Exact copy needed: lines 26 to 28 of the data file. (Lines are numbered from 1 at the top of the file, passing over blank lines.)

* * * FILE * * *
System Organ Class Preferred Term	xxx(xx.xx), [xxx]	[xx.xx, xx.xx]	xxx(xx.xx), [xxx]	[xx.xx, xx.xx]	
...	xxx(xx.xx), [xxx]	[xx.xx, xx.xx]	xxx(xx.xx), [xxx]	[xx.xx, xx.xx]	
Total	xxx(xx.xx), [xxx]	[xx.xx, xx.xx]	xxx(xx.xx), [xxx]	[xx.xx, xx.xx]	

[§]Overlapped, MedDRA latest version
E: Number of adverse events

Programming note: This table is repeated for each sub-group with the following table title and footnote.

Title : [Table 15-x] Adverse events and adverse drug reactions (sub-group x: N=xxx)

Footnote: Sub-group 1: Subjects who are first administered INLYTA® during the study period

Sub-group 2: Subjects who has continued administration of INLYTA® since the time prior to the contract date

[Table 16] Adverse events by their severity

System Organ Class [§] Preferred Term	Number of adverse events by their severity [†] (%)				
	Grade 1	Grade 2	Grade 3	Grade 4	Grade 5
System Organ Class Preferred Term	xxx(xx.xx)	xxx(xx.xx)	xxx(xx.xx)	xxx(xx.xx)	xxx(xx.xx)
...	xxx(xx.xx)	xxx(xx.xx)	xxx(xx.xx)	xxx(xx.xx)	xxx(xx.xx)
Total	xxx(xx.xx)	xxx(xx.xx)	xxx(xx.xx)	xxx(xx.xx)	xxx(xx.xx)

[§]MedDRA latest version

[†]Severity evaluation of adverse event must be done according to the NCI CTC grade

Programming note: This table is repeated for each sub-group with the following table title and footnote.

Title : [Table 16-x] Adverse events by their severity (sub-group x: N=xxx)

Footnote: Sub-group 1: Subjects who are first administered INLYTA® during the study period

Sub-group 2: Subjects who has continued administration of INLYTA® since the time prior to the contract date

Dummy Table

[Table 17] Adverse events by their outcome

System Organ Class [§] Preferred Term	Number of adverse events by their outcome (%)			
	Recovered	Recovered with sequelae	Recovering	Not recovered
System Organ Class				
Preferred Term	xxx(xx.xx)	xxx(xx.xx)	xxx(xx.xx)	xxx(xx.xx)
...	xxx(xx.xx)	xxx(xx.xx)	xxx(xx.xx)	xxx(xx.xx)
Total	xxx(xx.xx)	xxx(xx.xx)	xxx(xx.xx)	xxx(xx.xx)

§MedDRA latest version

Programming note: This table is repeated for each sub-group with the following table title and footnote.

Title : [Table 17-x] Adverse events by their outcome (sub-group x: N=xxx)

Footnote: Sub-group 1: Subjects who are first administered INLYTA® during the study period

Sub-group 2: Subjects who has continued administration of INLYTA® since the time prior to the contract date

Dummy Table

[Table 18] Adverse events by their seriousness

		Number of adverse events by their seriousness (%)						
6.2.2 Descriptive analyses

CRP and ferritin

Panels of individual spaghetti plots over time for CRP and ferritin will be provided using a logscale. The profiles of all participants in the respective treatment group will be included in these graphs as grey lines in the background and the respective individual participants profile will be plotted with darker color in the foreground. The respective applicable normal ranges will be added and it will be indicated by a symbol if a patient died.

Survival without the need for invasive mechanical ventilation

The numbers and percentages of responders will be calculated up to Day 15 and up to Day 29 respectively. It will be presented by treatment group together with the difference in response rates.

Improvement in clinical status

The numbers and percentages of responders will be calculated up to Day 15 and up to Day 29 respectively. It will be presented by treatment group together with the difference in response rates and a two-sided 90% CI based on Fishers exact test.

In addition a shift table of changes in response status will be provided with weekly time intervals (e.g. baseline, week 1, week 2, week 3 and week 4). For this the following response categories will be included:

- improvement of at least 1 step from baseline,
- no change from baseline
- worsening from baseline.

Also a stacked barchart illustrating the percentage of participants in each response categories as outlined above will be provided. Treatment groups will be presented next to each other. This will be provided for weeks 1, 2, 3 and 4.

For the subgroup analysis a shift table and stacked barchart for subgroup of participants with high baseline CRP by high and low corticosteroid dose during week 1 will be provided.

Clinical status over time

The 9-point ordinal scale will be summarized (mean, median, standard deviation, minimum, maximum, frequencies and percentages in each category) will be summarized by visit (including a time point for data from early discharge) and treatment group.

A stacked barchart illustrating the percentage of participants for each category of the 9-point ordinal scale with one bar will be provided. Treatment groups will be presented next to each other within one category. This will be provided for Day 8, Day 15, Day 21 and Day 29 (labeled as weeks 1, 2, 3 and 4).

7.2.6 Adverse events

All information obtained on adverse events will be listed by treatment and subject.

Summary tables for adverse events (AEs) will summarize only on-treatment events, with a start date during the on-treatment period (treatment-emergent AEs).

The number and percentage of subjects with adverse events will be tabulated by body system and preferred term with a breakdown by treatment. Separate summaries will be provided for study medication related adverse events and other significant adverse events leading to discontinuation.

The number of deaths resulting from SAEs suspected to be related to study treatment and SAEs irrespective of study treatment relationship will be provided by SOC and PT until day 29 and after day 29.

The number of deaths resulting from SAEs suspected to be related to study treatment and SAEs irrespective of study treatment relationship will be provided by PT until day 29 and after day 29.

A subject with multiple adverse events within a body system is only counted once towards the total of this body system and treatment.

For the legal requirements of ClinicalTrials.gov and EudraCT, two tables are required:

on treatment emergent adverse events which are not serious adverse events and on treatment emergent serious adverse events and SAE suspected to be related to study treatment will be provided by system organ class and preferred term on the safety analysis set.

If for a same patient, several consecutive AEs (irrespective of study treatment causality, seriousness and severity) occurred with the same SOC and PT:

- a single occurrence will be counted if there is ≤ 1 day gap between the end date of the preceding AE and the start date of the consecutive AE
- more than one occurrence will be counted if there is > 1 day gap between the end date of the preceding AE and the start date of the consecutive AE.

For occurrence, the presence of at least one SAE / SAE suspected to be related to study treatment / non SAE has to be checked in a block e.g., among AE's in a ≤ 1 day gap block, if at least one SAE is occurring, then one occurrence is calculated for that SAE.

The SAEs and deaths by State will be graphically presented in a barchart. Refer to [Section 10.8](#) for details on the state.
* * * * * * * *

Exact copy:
System Organ Class				
Preferred Term	xxx(xx.xx)	xxx(xx.xx)	xxx(xx.xx)	xxx(xx.xx)
...	xxx(xx.xx)	xxx(xx.xx)	xxx(xx.xx)	xxx(xx.xx)